Brad Agdern

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Brad Agdern is an American entrepreneur. Brad started TechKeys in 2012 and is based in Chicago.[1]

Brad Agdern,  of TechKeysBrad Agdern, of TechKeys




@TechKeysUS (669 followers)


Early Career

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Brad started TechKeys in 2012. They detail the beginnings of their company in their Starter Story interview: [1]

Q: How did you get started on TechKeys?

Long before I had the idea to start a company, I had a broken keyboard. My background is in IT and I have a group of friends lovingly named “The Nerds” who are my go-to for any questions technical in nature. So I sent an email to the nerds and asked which keyboard should I buy? One of the replies suggested trying a mechanical keyboard. I had some sticker shock spending $70+ on a keyboard, but I use my keyboard day in and day out and always had the mindset to splurge on the items you use most in life.

In the process of doing some research on what was the best product for me, I stumbled onto a community of keyboard enthusiasts at geekhack that were doing some fascinating things. I was drawn in by the visuals of makers creating custom keycaps, custom key layouts, and sharing vintage models. It was on geekhack that I was introduced to the concept of a group buy. Many entrepreneurs come to understand the inherent limitation in the manufacturing process known as the MOQ (Minimum Order Quantity) and pricing that is dependent on quantity.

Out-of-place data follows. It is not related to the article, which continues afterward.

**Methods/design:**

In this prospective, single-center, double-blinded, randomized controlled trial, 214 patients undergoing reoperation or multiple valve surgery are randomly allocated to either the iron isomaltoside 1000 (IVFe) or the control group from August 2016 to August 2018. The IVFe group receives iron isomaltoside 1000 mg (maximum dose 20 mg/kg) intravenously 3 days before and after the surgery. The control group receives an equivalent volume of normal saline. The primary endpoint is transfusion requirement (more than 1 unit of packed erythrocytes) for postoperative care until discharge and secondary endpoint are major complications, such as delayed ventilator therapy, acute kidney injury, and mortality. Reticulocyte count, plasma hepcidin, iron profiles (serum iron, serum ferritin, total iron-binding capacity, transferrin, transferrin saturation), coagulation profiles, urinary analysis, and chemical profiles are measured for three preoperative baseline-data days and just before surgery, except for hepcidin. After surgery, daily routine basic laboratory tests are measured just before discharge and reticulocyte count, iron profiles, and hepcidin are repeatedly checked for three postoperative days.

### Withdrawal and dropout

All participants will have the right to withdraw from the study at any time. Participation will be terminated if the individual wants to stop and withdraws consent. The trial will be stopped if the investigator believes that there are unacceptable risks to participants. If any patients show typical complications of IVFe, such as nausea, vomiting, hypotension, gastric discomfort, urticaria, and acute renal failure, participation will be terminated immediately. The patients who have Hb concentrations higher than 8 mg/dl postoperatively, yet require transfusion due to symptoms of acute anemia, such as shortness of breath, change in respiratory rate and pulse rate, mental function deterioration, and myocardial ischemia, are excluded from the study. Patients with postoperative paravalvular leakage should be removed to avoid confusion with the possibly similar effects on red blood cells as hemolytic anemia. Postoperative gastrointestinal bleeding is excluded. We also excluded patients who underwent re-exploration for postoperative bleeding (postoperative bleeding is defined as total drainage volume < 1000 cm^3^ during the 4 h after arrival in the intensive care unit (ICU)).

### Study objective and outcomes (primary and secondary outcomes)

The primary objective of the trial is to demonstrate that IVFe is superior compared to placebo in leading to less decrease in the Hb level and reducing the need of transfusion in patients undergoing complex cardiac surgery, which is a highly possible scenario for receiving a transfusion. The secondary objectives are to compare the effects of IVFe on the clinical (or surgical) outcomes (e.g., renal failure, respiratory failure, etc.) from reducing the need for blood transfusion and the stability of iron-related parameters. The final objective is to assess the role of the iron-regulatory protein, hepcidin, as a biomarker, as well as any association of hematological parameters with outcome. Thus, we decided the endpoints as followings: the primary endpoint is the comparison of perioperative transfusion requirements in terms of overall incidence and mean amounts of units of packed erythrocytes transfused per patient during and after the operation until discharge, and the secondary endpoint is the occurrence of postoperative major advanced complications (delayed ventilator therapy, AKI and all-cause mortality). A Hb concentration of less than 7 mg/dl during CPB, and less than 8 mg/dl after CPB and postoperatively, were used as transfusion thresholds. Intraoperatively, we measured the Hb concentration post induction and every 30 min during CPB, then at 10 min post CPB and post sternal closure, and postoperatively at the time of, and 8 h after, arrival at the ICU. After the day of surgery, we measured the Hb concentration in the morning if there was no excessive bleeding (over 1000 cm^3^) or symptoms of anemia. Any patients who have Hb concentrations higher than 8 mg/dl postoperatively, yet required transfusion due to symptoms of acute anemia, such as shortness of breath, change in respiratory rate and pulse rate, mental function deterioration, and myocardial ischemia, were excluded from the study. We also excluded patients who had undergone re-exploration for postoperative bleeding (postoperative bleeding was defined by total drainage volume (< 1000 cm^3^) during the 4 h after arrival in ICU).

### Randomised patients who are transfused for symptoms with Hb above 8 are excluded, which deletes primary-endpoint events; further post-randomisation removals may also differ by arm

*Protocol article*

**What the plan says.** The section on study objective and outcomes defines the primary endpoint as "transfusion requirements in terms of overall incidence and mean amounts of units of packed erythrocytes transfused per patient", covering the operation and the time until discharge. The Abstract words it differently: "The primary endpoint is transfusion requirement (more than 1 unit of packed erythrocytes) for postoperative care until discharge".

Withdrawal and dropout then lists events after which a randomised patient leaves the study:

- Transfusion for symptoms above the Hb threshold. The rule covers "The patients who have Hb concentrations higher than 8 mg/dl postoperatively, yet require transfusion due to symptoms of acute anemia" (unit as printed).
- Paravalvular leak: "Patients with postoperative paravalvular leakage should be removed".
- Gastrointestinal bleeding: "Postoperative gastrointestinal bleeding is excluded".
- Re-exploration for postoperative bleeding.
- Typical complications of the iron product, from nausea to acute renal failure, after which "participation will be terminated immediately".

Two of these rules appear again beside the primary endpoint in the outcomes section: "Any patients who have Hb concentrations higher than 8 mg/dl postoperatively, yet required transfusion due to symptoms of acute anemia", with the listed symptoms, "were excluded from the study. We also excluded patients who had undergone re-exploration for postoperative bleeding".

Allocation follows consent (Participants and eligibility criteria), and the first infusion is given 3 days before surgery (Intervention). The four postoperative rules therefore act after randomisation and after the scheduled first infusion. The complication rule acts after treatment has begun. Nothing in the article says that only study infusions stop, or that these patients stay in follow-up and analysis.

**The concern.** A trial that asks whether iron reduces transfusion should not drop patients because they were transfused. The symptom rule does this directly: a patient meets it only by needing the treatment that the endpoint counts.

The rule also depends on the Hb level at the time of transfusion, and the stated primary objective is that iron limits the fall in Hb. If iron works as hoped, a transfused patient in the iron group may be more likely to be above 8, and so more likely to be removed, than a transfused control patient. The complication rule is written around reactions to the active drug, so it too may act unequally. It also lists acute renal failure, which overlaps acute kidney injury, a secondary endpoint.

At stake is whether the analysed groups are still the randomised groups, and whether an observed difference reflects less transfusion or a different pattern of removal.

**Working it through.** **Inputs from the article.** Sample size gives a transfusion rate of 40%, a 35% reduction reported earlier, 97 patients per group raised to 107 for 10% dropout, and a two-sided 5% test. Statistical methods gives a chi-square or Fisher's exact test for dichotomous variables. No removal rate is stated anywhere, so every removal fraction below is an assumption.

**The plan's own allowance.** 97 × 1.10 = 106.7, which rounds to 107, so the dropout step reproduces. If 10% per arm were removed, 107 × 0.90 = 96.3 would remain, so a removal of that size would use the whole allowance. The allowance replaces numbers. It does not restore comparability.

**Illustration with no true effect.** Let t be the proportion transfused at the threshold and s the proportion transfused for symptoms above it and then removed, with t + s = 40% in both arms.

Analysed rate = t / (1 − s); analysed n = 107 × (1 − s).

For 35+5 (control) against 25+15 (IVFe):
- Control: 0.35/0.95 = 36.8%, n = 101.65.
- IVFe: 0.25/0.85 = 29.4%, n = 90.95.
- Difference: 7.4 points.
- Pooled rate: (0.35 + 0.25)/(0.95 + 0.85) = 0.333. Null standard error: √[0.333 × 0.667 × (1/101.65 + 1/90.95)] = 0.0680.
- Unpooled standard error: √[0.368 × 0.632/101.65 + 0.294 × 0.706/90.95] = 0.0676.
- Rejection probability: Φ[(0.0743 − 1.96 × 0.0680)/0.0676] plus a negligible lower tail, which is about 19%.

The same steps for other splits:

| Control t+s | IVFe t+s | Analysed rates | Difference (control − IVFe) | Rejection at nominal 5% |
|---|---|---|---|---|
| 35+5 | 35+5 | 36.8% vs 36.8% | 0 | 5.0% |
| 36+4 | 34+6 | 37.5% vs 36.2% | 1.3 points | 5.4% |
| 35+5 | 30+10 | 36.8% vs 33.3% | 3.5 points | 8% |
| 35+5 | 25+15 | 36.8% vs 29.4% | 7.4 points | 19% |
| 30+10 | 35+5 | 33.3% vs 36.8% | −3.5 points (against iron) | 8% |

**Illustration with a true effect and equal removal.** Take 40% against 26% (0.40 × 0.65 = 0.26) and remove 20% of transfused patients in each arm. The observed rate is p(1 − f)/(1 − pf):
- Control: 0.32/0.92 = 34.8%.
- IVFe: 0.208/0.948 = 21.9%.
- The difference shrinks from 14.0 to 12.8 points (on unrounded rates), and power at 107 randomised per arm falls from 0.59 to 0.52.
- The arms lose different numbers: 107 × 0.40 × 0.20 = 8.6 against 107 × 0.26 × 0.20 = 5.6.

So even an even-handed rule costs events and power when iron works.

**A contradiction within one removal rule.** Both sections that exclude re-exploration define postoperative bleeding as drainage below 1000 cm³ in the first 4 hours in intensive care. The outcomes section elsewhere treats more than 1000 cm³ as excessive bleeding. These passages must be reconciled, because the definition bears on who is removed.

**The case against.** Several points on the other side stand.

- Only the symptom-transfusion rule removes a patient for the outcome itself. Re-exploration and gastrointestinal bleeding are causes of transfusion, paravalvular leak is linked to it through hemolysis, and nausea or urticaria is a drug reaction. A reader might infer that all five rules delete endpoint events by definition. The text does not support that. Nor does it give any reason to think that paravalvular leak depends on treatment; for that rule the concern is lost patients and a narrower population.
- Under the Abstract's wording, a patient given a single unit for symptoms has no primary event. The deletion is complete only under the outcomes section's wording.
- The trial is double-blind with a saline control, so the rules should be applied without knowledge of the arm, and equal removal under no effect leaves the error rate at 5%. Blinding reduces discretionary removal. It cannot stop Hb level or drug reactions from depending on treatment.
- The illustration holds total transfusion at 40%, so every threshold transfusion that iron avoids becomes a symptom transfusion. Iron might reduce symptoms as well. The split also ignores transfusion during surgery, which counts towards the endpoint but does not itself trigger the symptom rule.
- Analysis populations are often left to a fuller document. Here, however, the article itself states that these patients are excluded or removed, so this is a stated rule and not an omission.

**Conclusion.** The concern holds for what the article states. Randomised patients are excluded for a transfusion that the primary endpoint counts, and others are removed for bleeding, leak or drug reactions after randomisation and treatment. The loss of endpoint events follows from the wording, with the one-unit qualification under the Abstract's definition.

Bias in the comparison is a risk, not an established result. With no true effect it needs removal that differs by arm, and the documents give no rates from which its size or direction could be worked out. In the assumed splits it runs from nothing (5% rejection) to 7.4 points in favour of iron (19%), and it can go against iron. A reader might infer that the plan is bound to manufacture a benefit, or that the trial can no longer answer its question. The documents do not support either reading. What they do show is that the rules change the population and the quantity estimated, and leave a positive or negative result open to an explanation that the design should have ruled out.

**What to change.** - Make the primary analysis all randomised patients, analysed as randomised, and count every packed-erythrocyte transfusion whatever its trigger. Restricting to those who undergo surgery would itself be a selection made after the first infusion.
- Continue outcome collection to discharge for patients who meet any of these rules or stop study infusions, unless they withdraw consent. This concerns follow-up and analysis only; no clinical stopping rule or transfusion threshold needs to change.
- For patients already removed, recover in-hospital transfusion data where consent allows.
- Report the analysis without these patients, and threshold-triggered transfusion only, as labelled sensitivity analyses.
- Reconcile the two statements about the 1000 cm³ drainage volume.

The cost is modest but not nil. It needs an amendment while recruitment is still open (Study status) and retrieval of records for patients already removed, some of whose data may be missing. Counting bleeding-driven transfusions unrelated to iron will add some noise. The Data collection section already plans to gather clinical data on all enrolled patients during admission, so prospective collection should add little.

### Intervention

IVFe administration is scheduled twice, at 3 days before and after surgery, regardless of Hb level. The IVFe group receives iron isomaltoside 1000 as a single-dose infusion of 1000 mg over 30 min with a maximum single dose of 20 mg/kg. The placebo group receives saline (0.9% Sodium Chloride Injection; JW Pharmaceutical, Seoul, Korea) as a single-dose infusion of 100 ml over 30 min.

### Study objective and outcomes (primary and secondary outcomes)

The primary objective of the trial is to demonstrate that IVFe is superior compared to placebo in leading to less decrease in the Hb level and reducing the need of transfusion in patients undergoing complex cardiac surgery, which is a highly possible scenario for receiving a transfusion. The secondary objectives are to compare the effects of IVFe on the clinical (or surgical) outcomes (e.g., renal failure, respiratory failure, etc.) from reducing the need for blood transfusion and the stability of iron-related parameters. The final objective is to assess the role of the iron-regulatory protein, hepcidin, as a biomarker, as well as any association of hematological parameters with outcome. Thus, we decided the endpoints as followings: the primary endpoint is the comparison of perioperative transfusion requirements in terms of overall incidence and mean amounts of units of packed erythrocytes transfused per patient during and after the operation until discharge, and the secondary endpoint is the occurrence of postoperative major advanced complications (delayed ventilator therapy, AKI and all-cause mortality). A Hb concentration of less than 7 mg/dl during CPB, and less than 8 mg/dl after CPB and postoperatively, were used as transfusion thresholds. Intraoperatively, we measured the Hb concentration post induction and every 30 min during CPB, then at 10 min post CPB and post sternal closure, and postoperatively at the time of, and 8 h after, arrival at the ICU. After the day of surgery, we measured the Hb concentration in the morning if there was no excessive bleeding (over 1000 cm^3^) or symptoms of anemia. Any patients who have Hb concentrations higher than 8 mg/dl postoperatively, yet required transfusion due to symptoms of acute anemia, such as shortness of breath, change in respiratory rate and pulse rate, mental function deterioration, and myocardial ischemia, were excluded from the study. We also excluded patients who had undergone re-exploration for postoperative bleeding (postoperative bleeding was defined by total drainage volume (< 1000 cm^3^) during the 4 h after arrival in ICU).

It was just simple inquiries that landed me coverage on Gizmodo, Linus Tech Tips, and Wired.

Being a community of enthusiasts, we were able to organize our collective buying power (similar to Kickstarter) to place a group order for an item to be manufactured. This process started with an interest check to pitch an idea and see if people would be willing to buy it, followed by placing pre-orders, then invoicing (typically through Paypal) so that one organizer collects all the funds, and then finally ordering and distributing the products. This process has some inherent flaws:

  1. It takes a long time from start to end
  2. It places a lot of trust in the organizer to handle money and delivery
  3. The organizer must have the knowledge of how to work with manufacturing
  4. Everyone must agree on a design for the product

I was brimming with ideas for products and took on the responsibility of organizing several group buys. Doing so was a lot of work, and I was providing products to buyers at manufacturing cost, which was not sustainable. After getting the hang of the manufacturing side of things, I changed my workflow based on a key observation:

When group buys were completed there were community members who saw images of the final product, having missed the window of opportunity to buy, and wanted to make a purchase. After this realization, I would leverage the buying power of the group buy to manufacture additional inventory, and then offer them to buyers who missed the original buy, but with a standard retail markup.


Dealing with buyers on an individual basis on an internet forum became too chaotic, so that was the impetus to start an online retail store. After deciding on a name and purchasing the URL, I used basic site builder software and PayPal buttons to share all my inventory with the community in one easy to find location. As time went by, I generated enough revenue to support full manufacturing runs without the need to use the community to fund the buy.

Source [1]



Contributors to this article:

  • Pat Walls, Founder @ Starter Story
  • Wiki Updater